Author : Desmond Hussey, Staff Writer
I call it World War Bee. Perhaps not an apt label for what’s really going on, but it gets the buzz out.
Sorry, bad joke. Levity is the only thing keeping me sane these days.
In all fairness, the war wasn’t the bee’s fault, but it did start with them. Now, the war is all around us, in the rocks and soil, in the trees, in the animals, carried by the wind. Bacteria, pathogens, spontaneous mutations, those are the weapons of the enemy. We fight back with nano-tech, combat drones and chemicals.
In case you’ve been living under a rock, I’ll explain. The sudden widespread death of bee colonies at the beginning of the 21st century triggered a worldwide famine.
Remember starving? That was why.
Turns out bees were responsible for nearly a third of our food supply as they pollinated our crops. It was determined that the excessive use of neonicotinoids in fertilizers, as well as the cocktail of herbicides and pesticides regularly sprayed on fields, were responsible. So, rather than changing our agricultural practices, which was deemed too costly, someone came up with the novel idea of creating our own bee which would carry out the business of pollination for us.
That someone was me.
I invented the BeeBot and it did exactly what it was designed to do, industriously buzzing through orchards and fields with their little pollen collectors, fertilizing crops as well as, if not better than, ordinary bees, since we could control when and where they were put to use.
Pure, unadulterated hubris.
Then the worms disappeared. So I helped engineer our own; little, red, plastic-coated wrigglers that aerated the soil and broke down organic waste. Then a multitude of bacteria and other organisms, insects, etc, vanished – mainly those responsible for breaking down larger organics. Food waste, wood and grasses ceased to rot and corpses would lie around for months as the decomposition process was retarded.
Once again, I came up with radical solutions; specially designed Nanotech and chemical vats to break down organic matter, but for every ingenious solution I came up with, Nature would trump me elsewhere. It appeared, for all intents and purposes, like the human race was under deliberate attack from Mother Nature herself, but those who made such claims were ridiculed into silence.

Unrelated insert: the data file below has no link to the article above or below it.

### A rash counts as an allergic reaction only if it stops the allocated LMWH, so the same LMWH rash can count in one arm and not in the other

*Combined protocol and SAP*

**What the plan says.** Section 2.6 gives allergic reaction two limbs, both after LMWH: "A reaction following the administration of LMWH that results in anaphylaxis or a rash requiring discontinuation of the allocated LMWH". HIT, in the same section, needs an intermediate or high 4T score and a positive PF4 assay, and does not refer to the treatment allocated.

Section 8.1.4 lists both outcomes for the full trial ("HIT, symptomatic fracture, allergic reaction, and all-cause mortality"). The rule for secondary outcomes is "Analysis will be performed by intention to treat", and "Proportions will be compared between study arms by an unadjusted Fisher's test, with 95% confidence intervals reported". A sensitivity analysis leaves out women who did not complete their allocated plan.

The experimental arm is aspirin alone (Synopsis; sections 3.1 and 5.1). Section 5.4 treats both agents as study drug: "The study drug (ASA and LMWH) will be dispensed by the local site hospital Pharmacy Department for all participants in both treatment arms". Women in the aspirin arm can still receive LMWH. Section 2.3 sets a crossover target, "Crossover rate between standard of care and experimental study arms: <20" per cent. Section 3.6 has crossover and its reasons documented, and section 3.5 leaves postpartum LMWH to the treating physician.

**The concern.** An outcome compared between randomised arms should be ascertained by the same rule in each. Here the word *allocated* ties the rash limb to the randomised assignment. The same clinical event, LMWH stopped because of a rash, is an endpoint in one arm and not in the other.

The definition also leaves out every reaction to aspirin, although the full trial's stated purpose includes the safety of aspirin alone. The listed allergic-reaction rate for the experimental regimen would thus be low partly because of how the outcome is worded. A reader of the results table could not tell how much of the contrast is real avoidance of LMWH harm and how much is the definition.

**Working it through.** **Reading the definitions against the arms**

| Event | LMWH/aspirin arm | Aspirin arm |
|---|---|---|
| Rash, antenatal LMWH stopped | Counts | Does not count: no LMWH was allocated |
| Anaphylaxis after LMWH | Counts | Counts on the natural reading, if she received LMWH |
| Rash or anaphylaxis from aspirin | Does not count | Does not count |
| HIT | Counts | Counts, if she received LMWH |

People like me.
Then the mutations started. Creatures spontaneously evolved that could counter my engineered facsimiles; strange birds attacked BeeBot populations, new bacteria appeared in the soil which broke down the plastic casings of the WormBots, previously unknown fungi wreaked havoc with the nano-tech and mysterious air-born pathogens began wiping out human populations within days.
It was undeniable. We were at war and Mother Nature proved to be a real bitch when backed into a corner. She fought like a rabid banshee and could adapt, and adapt quickly, to anything we threw at her.
Thirty years later, the surface is a hostile, unrecognizable war-zone. Those not directly involved in the war effort simply hunker down in man-made bunkers or deep caves waiting until it all blows over, if it blows over. Every year there are growing reports of new aggressive plants, weird beasts and diseases that stalk the land, corrupt water supplies, and pollute the air. Every year we release our counter-measures – combat drones, vaccines and updated filtration systems.
We’ve been evicted from the Garden of Eden; expelled from the circle of life. Mother doesn’t want us anymore. Most days, I can’t say I blame her. I’m beginning to wonder if this is one war we shouldn’t win.